Bishop George Adjeman brings the Word alive

BY: Hadiza Nuhhu-Billa Quansah
Bishop Adjeman and his family.
Bishop Adjeman and his family.

Some prominent spiritual heavyweights will be joining members of the Winners Chapel Ghana (WCG) to climax their 13th anniversary this weekend. The celebration, dubbed Word Alive Conference 2017, is on the theme: “Speak the word only (Matthew 8:8).”

The General Overseer, Bishop George Adjeman, in an interview with The Mirror, said “the theme stems from the need to emphasise the importance of God’s word as our guiding principle for truth and the power it has to shape our lives and determine the outcome of every situation.”

According to Bishop Adjeman, Jesus said we could speak healing. “Our problem is failure to act because we lack the raw courage. Please be aware of this! Lack of holiness, righteousness or power is not our problem concerning the ministering of healing. Our problem is failure to act because we lack the raw courage. We must step out just like Peter. We must just do it,” he stated.

“God's word has the directions for your cure. You follow the directions for the medication that God has prescribed for the life and health of your body. Listen carefully to his words and don't lose sight of his words. Let his words penetrate deep into your heart. Because his words bring life to you and healing to all your body.”

Time for merry making.

With him to bring the Word Alive to the multitude from August 9 – 13, 2017 are Rev. Steve Mensah of the Charismatic Evangelistic Ministry and Bishop James Saah of Action Chapel International.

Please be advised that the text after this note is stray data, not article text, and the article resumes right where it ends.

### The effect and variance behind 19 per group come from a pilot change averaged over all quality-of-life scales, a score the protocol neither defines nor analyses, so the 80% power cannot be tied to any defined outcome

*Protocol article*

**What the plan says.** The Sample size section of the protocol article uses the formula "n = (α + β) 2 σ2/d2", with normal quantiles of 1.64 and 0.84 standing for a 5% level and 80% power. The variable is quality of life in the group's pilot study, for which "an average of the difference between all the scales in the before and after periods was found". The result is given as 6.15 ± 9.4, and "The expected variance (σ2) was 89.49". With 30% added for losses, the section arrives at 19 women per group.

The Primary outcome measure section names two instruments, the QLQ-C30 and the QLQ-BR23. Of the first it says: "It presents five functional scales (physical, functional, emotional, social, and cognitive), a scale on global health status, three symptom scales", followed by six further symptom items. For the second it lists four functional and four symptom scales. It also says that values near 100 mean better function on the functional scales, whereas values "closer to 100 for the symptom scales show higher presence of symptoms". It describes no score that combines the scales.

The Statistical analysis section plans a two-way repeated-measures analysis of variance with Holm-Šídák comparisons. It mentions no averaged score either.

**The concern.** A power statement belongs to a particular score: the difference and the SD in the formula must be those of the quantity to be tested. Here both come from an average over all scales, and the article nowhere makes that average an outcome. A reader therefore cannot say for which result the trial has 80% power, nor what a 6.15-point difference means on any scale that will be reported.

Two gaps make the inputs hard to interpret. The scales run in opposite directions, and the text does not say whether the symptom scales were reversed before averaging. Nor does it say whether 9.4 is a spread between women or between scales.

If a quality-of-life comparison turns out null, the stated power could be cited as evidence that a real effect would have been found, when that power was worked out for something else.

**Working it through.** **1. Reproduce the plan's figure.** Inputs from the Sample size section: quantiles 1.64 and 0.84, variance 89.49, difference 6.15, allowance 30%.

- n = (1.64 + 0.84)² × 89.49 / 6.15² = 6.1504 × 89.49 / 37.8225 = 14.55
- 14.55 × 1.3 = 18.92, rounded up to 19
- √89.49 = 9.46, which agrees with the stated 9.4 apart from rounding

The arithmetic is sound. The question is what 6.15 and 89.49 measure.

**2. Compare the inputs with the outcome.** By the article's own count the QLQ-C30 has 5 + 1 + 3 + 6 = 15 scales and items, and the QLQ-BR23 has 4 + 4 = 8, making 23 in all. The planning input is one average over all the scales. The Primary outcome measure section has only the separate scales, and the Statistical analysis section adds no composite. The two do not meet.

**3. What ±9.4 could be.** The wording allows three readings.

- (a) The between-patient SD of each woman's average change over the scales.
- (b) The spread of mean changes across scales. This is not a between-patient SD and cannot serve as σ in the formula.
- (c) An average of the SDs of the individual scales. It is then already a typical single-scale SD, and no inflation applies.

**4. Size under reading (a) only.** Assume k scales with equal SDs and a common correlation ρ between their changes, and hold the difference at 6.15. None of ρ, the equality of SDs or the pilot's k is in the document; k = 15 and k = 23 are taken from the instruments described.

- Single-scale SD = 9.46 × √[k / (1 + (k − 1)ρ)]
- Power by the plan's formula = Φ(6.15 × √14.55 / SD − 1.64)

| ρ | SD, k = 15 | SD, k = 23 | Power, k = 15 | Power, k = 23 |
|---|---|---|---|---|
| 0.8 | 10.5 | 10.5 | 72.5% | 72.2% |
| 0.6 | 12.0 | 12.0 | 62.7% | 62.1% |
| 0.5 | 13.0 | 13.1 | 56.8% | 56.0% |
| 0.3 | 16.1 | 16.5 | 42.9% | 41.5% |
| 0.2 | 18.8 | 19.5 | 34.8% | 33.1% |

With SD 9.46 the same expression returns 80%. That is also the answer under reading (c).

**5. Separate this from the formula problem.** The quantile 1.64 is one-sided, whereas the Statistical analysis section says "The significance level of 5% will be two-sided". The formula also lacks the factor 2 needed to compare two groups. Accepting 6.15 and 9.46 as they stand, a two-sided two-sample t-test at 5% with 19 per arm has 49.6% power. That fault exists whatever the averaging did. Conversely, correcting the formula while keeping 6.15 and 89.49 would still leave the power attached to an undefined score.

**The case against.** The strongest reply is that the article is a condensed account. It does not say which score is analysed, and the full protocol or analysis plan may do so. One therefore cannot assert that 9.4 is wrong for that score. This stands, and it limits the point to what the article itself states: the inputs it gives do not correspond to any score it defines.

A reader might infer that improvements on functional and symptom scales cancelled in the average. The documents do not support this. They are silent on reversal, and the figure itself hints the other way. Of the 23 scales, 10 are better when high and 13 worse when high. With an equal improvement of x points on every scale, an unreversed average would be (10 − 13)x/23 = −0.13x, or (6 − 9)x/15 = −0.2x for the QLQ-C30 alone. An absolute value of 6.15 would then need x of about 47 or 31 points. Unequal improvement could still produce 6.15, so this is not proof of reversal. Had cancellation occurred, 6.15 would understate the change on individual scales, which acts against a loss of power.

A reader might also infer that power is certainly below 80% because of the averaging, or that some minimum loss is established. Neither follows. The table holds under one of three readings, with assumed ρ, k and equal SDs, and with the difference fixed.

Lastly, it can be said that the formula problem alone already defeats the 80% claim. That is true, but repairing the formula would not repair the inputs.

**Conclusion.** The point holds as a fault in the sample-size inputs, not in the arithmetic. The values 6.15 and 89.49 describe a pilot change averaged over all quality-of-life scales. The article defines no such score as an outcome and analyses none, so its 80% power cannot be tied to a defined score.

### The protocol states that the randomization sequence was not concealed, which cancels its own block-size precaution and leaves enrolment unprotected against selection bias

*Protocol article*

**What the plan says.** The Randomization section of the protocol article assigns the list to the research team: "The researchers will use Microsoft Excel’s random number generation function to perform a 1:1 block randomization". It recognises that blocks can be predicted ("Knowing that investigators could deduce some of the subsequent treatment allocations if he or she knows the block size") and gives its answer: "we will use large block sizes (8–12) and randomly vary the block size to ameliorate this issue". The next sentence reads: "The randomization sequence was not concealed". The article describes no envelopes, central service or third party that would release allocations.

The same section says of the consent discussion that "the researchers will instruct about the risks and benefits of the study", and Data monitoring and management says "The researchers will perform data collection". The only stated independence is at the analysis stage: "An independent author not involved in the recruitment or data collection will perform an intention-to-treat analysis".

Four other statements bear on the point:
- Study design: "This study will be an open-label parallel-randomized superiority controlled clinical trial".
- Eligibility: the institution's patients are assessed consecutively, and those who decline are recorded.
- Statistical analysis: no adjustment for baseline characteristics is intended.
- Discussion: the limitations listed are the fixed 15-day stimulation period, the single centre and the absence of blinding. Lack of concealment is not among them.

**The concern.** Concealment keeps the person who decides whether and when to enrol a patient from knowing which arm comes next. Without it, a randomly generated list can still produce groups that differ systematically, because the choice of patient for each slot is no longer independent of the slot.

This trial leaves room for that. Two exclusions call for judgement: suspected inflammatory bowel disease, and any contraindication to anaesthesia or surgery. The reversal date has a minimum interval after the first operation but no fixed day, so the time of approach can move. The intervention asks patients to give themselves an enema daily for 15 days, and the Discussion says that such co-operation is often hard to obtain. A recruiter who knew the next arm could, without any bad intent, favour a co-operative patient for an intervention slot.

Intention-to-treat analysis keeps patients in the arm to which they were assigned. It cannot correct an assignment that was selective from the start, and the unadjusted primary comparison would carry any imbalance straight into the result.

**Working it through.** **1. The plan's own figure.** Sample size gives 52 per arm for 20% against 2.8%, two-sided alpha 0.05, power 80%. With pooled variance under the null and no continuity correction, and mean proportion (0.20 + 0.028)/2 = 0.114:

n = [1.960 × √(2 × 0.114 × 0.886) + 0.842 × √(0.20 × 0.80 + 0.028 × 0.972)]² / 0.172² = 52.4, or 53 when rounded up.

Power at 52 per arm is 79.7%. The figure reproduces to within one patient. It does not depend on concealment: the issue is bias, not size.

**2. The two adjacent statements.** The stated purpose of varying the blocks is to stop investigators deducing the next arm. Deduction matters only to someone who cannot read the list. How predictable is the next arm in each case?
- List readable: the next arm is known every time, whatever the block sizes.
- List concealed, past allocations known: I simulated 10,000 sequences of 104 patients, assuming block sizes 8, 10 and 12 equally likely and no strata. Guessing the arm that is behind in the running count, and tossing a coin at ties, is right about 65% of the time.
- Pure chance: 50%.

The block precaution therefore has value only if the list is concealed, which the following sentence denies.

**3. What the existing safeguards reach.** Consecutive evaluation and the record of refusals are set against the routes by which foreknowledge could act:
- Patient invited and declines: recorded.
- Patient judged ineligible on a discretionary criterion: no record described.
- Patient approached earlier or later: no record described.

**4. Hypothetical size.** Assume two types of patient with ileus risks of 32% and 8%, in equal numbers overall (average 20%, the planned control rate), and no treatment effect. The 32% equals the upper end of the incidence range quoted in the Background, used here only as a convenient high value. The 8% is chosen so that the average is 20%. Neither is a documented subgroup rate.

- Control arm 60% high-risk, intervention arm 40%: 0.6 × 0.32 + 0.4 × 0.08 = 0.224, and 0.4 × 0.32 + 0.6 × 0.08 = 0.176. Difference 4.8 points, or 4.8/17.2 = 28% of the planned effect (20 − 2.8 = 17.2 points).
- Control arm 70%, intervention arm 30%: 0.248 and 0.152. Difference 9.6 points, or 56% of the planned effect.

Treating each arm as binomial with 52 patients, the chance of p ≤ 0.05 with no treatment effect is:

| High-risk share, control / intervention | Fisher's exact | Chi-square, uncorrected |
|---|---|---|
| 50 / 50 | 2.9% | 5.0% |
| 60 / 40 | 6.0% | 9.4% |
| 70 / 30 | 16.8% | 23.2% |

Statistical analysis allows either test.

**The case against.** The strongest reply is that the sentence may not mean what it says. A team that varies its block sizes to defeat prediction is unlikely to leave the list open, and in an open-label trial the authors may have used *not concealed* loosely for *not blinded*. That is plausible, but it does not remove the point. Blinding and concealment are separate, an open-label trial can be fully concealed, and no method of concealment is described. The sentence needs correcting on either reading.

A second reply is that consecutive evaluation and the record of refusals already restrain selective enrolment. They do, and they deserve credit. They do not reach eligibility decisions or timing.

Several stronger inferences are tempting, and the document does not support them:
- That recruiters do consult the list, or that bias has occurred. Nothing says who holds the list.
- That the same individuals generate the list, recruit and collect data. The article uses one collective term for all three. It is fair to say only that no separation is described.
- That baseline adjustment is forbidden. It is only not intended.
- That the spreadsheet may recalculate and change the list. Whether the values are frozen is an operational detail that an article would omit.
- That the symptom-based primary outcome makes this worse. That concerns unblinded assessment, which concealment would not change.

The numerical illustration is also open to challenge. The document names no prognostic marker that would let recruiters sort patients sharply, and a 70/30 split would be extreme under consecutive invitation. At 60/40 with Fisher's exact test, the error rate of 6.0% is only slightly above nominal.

The conference will take place at the main auditorium of WCG opposite the OA Bus Terminal at Avenor, a suburb of Accra, from 6:00 p.m. to 8:30 p.m. each night.

Sunday’s programme would be crowned with the conferment of a Honorary Doctorate Degree on Bishop Adjeman by the Immanuel Bible Institute and Seminary, Brooklyn, USA between 7:30 a.m. and 11:00 a.m. at the same venue.

Winners double portion

It is often said that you cannot control what happens to you, but you can control your attitude towards what happens to you, and that way, you will be mastering change rather than allowing it to master you. With this as a benchmark, Bishop Adjeman had always endeavoured to keep a cool head while he leads his flock.

In the midst of all the celebrations and awards, it seems the icing on the cake for Winners Chapel Ghana is the final closure of the battle between Bishop Adjeman and his former senior colleague, Bishop Oyedepo of Winners Chapel International.

The landmark case lasted for almost 13 years in which the Nigerian plaintiff sought among others that Bishop Adjeman stole his church and the name “Winners Chapel Ghana.”

A choreography performance

On Friday, July 28, 2017 an Accra High Court, presided over by Justice Ofori Atta, ruled in favour of the defendant, Bishop Adjeman and WCG. The judge dismissed the charge of theft against the General Overseer of the WCG on the basis that ‘Winners Chapel Ghana’ was duly registered by the defendant in 2005 and is contrary to the plaintiff’s claim.

It came out that Bishop Adjeman had already registered Word of Faith Bible Institute (WOFBI), World Mission Agency (WMA) and WCG in 2005 while the Lagos church had no documents and certificate of commencing business to show the court.

The humble-looking servant of God who threw light on the issue said: ‘As for us, we didn’t take anyone to court but it was the Lagos church that instituted the legal action against us so if by his grace we won we can only give thanks to our Lord and continue with our work,” he said with a smile.

Bishop’s life story

Growing up, Bishop Adjeman did not have everything on a silver platter. He was born and christened George Kwadwo Adom Oppong in Kumasi but raised in Peki in the Volta Region.